Simon has already recorded a series of video tutorials about sorting algorithms earlier this spring. In the videos, he codes on his RaspberryPi, but here are the links to the Python code available on his GitHub page: Parts 1 – 5; Parts 6 – 7.
Just a funny piece from a member-only Coding Train session 😉
This is Simon’s version of Daniel Shiffman’s 2D Casting code, made on Wednesday last week right after the live session. Link to the live session including the coding challenge.
Code and interactive animation are online at: https://editor.p5js.org/simontiger/sketches/ugHX4yKQC
Play with the animation online at:
Simon has also made one more, optimized version of this project (with fewer rays, runs faster): https://editor.p5js.org/simontiger/present/F6TCHAZs_
Both of Simon’s versions have been added to the community contributions on the Coding Train website: https://thecodingtrain.com/CodingChallenges/145-2d-ray-casting.html
Simon is always extremely active in the discussions about the current projects made by/ lectures given by NYU’s Asdociate Professor Daniel Shiffman during his live sessions on the Coding Train channel. He also enjoys “initiating discussions” among the channel’s patrons (grown-up programmers) and Daniel. “Mom, the discussion I initiated is still going on!” I couldn’t possibly post all the coding and math comments/ suggestions that Simon makes in the chats on YouTube, Slack and GitHub (and I don’t believe I should either), but every now and then, I like collecting samples of Simon’s contributing to the discussion:
The small font above says:
Correction: The MST problem does not allow any loops (like A->B, B->C, C->D, D->A again.) So the solution at 2:30 is wrong! In fact, _no wonder it does that_, because Prim’s Algorithm will never find a loop. Here’s why:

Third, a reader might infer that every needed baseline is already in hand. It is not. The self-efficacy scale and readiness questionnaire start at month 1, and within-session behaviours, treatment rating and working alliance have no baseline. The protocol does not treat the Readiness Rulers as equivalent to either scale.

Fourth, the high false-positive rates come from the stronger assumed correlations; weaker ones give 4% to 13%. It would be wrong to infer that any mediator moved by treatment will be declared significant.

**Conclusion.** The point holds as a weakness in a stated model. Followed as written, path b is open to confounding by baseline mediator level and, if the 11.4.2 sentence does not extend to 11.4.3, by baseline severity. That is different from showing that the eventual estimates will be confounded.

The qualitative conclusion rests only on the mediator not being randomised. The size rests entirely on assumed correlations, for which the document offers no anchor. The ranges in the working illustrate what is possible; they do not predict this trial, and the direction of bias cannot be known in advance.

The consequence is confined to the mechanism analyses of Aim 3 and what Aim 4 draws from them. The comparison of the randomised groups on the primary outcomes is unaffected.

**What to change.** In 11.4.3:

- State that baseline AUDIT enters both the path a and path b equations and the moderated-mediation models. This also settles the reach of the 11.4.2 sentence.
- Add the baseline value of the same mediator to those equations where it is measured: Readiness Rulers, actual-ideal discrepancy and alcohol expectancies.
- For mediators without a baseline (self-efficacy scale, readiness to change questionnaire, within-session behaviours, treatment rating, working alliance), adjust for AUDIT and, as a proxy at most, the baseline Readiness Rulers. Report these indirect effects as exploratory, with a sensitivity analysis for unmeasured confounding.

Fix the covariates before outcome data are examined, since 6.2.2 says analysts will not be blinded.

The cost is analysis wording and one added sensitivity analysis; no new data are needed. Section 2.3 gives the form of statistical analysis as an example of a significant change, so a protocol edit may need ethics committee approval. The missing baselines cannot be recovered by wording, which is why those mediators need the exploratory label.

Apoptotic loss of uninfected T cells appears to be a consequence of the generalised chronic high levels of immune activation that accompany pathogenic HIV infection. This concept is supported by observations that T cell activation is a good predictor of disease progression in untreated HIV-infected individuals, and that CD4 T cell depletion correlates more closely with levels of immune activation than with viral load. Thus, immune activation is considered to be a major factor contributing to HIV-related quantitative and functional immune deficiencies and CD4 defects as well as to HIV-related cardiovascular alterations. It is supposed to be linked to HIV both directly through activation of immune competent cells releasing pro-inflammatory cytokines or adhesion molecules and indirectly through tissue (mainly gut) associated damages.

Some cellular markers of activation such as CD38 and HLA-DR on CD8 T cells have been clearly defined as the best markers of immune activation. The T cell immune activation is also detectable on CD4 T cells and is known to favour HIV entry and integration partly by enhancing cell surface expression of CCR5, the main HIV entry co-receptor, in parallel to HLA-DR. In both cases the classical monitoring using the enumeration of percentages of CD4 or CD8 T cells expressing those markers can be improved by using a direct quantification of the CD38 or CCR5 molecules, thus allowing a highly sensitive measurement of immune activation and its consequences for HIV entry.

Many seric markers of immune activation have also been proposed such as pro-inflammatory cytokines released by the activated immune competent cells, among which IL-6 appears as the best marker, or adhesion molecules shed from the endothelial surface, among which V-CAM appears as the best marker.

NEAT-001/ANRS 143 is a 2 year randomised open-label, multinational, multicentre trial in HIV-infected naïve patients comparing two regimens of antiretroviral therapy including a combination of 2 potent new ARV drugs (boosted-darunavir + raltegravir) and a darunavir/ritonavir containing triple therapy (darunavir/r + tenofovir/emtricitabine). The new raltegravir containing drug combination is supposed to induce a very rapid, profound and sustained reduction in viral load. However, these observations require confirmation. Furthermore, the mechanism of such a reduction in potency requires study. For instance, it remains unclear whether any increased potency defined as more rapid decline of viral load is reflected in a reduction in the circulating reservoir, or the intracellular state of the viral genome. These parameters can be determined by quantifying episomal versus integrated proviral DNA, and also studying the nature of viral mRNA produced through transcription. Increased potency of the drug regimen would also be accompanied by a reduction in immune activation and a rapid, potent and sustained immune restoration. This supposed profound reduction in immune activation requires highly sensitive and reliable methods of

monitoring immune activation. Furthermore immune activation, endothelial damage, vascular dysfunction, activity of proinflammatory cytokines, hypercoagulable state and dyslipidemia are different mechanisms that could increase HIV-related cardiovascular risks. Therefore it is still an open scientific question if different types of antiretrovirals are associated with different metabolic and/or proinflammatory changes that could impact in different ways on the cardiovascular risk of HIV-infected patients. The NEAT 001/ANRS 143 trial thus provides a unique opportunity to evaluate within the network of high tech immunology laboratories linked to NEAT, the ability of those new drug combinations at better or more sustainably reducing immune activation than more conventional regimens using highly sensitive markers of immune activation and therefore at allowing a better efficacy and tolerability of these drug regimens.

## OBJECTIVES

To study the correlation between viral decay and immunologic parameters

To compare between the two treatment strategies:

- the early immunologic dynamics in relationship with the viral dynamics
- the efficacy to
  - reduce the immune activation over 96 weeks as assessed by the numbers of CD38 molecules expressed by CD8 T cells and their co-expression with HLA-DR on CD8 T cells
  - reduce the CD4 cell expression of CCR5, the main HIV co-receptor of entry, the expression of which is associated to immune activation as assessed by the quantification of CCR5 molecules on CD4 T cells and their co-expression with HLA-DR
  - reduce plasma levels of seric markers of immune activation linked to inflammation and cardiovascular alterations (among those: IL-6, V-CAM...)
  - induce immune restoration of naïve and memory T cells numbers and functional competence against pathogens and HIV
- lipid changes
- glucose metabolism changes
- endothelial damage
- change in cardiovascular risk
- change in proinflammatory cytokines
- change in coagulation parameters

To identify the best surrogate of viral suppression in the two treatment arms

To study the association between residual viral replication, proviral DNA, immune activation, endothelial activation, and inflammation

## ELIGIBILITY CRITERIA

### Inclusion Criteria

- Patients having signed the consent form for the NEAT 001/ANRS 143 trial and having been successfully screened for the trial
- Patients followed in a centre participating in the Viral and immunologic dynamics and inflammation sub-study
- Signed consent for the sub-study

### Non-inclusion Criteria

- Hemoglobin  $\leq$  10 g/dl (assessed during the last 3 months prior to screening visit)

Let’s suppose that it could find a loop (let’s say, a loop of 4, so A->B, B->C, C->D, D->A again, but this argument would work the same each way.) Ok, so it will start from A, and mark it as reached. It will check A against B, C and D, find B, and mark B as reached. Then, it will check A against C and D, and B against C and D. and it will find that it should connect B and C, and mark C as reached. Then, it will check A, B and C all against D, and find that it should connect C and D, and mark D as reached. But now, we reach a problem. It will not connect D and A, because both are already reached!
Why was it designed like that? Because that’s what the problem says! It’s a Minimum Spanning _Tree_, so it can’t have any loops.
So there you go, that’s why Prim’s algorithm will not find a loop.
Simon had his first public performance in front of a large audience last Saturday (February 9, 2019): he spoke about his Times Tables Visualization project at the Processing Community Day in Amsterdam!
Simon writes: You can access the code of the poster and the animation (and the logo for my upcoming company!) and download the presentation in PowerPoint, on GitHub at https://github.com/simon-tiger/times_tables
If you’d like to buy a printed copy of the poster, please contact me and I’ll send you one. Status: 3 LEFT.
The video below is part of Daniel Shiffman’s livestream hosted by GROW Le Tank in Paris on 6 January 2019 about KNN, machine learning, transfer learning and image recognition. Daniel kindly allowed Simon to take the stage for a few minutes to make a point about image compression (the algorithm that Daniel used was sort of a compression algorithm):
Here is a different recording (in two parts) of the same moment from a different angle:
What a blissful atmosphere at Maths Jam Antwerp yesterday, full of respect, encouragement and acceptance. It’s an international monthly meet-up taking place every second to last Tuesday of the month, simultaneously at many locations in the world, three hours of maths fun! This was Simon’s first time. He solved two difficult geometry problems and showed some of his current work to the math enthusiasts who attended. Was hopping and giggling all the way home.